In The Case for Optimism I outlined both why we are better off than we have ever been in history, especially if we live in the West, and why the future is so promising. USA Today, of all places, just published a lot of the statistics underlying the first part of my argument.
Consider that if you make more than $34,000 per year you are in the richest 1% of people in the world and that you have a standard of living unimaginable by the wealthiest people in the world a hundred years ago.
All 50 reasons are very powerful and warrant reading in their own right, you can find them at:
My good friend Saar Gur who is a general partner at Charles River Ventures just posted a brilliant presentation on customer acquisition. He explains that most startups fail because they don’t acquire customers profitably.
This goes to the heart of how Jose and I invest. As I mentioned in Why we play Moneyball rather than Powerball, we care deeply about unit economics. We want you to show us that even at a small scale your long term value (LTV) per customer is greater than your customer acquisition cost (CAC). In fact, we don’t think a business has great unit economics unless the projected net contribution margin per customer in the first year is 2x the customer acquisition cost.
Saar not only presents how to calculate the CAC and LTV, but presents the various channels and their pros and cons. In our experience, the success of channels varies dramatically from business to business. Google SEM seems to always work for us in businesses with high LTV, but in some cases like fashion where pictures are very powerful, display ads and Facebook can be much more cost effective. We have also been pleasantly surprised by the effectiveness of TV.
Read the presentation.
I spent most of 2013 living with the consequences of the life changing decisions I made in late 2012 (2012: A Transition to New Beginnings!) of leaving OLX (Why I am leaving OLX) and radically simplifying my life (The Very Big Downgrade).
For the first time in 7 years, I was finally able to spend over 30 consecutive days in the same country several times during the year. I ended up spending around half the year in Cabarete in the Dominican Republic which I elected as a base of operations. It allowed me to find a good work / life balance. My typical day involved working from 8 am to 2 pm, kiting from 3 pm to 5 pm and playing tennis from 7 pm to 9 pm, before reading, writing or playing video games.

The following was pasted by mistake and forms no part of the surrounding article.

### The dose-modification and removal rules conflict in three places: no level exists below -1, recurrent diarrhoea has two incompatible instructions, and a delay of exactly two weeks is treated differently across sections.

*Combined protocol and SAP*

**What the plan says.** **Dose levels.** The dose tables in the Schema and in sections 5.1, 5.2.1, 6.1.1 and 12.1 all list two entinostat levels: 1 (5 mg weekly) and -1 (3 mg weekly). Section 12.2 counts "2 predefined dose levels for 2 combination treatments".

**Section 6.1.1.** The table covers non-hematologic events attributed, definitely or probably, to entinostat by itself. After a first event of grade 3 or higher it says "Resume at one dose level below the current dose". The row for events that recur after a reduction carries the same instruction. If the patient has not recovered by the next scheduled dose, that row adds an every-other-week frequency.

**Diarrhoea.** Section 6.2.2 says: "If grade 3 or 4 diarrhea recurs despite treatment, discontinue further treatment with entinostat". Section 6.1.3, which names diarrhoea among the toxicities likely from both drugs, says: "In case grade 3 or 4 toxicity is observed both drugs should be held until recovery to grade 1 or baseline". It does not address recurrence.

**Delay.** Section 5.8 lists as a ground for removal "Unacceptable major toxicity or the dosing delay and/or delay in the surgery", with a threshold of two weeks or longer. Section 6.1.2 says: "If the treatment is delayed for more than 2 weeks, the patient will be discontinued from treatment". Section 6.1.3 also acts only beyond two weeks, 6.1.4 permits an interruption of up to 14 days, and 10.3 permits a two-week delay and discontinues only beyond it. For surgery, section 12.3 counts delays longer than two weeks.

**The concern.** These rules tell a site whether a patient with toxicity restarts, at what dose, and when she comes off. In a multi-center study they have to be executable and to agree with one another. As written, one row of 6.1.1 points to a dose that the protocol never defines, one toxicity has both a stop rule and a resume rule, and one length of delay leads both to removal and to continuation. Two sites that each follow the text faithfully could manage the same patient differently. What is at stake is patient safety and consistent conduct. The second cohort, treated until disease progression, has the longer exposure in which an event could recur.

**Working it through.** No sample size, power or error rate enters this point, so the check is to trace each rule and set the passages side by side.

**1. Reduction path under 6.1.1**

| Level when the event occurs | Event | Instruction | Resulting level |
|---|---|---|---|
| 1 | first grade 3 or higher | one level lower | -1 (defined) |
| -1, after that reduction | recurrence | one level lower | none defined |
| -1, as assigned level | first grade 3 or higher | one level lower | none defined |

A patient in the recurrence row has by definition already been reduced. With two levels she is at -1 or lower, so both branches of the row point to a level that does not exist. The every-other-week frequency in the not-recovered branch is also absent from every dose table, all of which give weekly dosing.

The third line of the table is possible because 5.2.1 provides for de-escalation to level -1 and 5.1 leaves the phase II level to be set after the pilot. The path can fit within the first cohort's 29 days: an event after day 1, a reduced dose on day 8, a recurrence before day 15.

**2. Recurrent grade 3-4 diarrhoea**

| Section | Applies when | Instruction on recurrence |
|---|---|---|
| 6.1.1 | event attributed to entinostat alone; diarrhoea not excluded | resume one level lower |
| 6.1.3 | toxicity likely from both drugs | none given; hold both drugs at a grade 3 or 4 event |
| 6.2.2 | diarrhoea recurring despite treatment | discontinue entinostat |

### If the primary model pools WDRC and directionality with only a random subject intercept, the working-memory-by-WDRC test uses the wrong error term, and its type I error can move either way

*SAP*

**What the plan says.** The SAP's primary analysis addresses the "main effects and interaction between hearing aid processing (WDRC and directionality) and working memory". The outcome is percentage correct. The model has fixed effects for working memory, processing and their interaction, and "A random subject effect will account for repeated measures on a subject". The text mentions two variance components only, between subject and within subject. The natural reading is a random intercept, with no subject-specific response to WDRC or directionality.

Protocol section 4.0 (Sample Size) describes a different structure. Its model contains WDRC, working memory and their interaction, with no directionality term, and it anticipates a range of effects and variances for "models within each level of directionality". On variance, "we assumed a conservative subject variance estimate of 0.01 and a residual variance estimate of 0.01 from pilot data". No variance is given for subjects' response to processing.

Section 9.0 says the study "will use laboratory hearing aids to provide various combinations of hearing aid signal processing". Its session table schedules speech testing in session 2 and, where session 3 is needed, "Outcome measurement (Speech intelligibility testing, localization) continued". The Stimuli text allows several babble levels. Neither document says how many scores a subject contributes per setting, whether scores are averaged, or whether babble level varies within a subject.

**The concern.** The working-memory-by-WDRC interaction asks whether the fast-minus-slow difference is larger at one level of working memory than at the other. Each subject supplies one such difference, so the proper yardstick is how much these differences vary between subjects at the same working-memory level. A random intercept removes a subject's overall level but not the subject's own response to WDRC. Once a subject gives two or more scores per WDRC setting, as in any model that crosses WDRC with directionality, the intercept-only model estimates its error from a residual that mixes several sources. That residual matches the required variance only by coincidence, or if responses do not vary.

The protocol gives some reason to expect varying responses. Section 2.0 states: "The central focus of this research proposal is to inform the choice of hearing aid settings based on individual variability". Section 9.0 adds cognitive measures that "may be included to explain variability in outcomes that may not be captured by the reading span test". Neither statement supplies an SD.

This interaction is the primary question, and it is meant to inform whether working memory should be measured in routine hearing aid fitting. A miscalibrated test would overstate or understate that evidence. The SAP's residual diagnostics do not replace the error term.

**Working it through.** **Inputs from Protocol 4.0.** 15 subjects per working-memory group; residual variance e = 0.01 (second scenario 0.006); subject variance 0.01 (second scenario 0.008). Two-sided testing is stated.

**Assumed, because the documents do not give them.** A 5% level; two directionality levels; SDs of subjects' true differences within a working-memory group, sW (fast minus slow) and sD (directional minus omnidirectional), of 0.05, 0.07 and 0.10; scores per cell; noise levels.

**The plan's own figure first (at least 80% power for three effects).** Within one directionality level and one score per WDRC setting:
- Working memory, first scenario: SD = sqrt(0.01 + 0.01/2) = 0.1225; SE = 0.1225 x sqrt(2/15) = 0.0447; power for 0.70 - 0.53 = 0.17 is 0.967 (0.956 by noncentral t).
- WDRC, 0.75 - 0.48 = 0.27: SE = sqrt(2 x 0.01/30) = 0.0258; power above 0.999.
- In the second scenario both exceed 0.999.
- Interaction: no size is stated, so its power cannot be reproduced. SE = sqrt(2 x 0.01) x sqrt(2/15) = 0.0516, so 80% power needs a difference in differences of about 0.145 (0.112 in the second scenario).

I was finally able to take the time to invest in my friends and family. Around 45 of them joined me for two weeks in Anguilla at the beginning of the year in late January and 35 of them are visiting me right now in Cabarete. I was pleasantly surprised by the constant stream of friends who came to visit alleviating my fears of social isolation from not spending much time in New York in 2013.
This setting allowed me to finally put aside most of the health issues that had been plaguing me for years and I was finally able to play sports with renewed gusto. The year started with a bang as I joined Richard Branson on Necker Island for kiting and tennis. I then went heliskiing with Mica in Februadry and March, before spending most of the rest of the year in Cabarete kiting and playing tennis. The only snafu came when a beginner kiter crashed into me in August, fracturing one of my ribs and putting me on the sidelines until November.
On the professional side, I did not yet take the plunge and become CEO of a new company as I am still looking for an opportunity big and compelling enough. Instead, I helped incubate two next generation marketplaces which I joined as executive chairman. I built a tech team in Bucharest. I was also given the chance to give the closing keynote at LeWeb in Paris where I shared Read More →
We live in difficult times. Financial crisis, sovereign debt crisis, euro crisis, Syrian conflict, global warming. We are bombarded nonstop with despairing news. In Europe, the mood is morose and the prospects seem dire. The general consensus is that things are going to be bad, the only conversation is around how bad things will get.
Well, I have good news for you for the consensus is dead wrong! We are in fact facing a wonderful future and I want to explain to you why. Let me take you back in time to the late 1970s for they seemed to mark the beginning of the end of Western Civilization. OECD countries were suffering from stagflation with inflation and unemployment above 10%. We had suffered from 2 oil shocks. The US had lost Vietnam. The Shah had fallen in Iran. The Soviet Union had invaded Afghanistan. Dictatorships were the norm in Eastern Europe, South East Asia, Latin America and even Southern Europe. The Club of Rome had made dire predictions that the world would run out of oil, coal and many natural resources within 40 years.